Karnataka CM Launches A Blistering Act On RTE, Call Its A “Bogus Scheme” That  Helps Private Schools Mint MoneyKarnataka chief minister HD Kumaraswamy.

Karnataka Chief Minister HD Kumaraswamy on Friday launched a blistering attack on Right to Education (RTE) Act,claiming that it was a bogus system through which private institutions are minting money on a big scale. Kumaraswamy was addressing the 84th Kannada Sahitya Sammelan in Dharwad. RTE was legislated and launched nationally by his coalition partner Congress in 2009.

Kumaraswamy said while RTE, while ostensibly introduced with the aim of providing education to all, has only helped private institutions flourish at the expense of state run schools. "More than 1.5 lakh students fees were paid by the government and they are studying in private English medium schools under RTE," he added.

Kumaraswamy staunchly defended his decision to to introduce English medium in state run schools. He said that while he was fiercely committed to protecting and promoting Kannada language, he is duty bound to consider the “future of the children”. He said the decision to introduce English in government schools was not a knee-jerk reaction but a well-thought-out decision.

Late last year (Oct 18), the state government, in a move aimed at attracting students to enrol in government schools, ordered the opening of English-medium sections in Kannada medium schools for lower primary classes. The order made it mandatory for government schools to teach English in upper primary classes and offer a choice of English medium education in state schools.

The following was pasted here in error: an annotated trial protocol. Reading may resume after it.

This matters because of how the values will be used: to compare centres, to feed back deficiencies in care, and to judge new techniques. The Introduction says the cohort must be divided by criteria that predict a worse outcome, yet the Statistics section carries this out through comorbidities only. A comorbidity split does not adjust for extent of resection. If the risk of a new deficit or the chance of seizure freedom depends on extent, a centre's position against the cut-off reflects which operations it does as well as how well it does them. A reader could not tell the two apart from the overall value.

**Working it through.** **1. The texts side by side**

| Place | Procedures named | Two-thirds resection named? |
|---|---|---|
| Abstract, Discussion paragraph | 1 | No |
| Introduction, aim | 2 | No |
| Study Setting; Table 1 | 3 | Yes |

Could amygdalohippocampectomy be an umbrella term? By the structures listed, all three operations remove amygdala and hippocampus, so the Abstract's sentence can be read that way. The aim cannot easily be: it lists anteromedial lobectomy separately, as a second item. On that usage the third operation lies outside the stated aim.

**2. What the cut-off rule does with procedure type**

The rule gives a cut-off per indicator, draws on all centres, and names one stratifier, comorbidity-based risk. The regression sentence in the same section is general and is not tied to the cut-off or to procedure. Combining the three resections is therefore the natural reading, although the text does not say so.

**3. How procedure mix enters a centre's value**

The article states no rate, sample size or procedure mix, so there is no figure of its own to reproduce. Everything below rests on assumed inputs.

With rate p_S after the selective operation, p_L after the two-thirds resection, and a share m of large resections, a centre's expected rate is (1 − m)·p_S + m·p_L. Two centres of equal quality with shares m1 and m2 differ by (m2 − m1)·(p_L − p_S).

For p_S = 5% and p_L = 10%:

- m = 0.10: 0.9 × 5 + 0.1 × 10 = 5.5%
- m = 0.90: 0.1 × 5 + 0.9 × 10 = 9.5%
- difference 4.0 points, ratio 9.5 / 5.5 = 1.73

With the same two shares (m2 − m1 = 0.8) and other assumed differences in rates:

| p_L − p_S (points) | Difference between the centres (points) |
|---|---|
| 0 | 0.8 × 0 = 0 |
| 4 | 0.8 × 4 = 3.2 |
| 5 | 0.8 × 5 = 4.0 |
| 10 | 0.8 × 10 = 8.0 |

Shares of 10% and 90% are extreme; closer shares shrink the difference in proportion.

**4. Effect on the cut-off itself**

Kumaraswamy argued that imparting education in the regional language to one section of society and in English to another had deeply polarised the society. He pointed out that while the children of the privileged sections had access to quality education, the children of underprivileged sections were deprived of it.

Kumaraswamy bemoaned that youth, especially those hailing from the backward areas of the State, are unable to realise their career potential and it would be unfair to deprive any child from accessing quality education under the garb of linguistic pride. He urged the experts, educationists, and writers to come forward with practical suggestions, taking ground realities into consideration.

Kumaraswamy highlighted that the decline of Kannada language is due to the all pervasive domination of English. "After the Supreme Court's verdict Kannada medium schools have been converted into English medium schools. Due to English, Rajbhasha Kannada is vanishing. Let's do a resolution that private convents and English medium schools in the state should be privatised. If this was not taken seriously then there is no future of regional languages," he said.

Speaking on the occasion, Akhila Bharata Kannada Sahitya Sammelana president and noted literary figure Chandrashekhar Kambar advocated that primary education from pre-primary and classes 1 to 7 should be run by the government in Kannada medium and private schools should be permitted to impart education only from class VIII and above. He said this is the only roadmap to save Kannada

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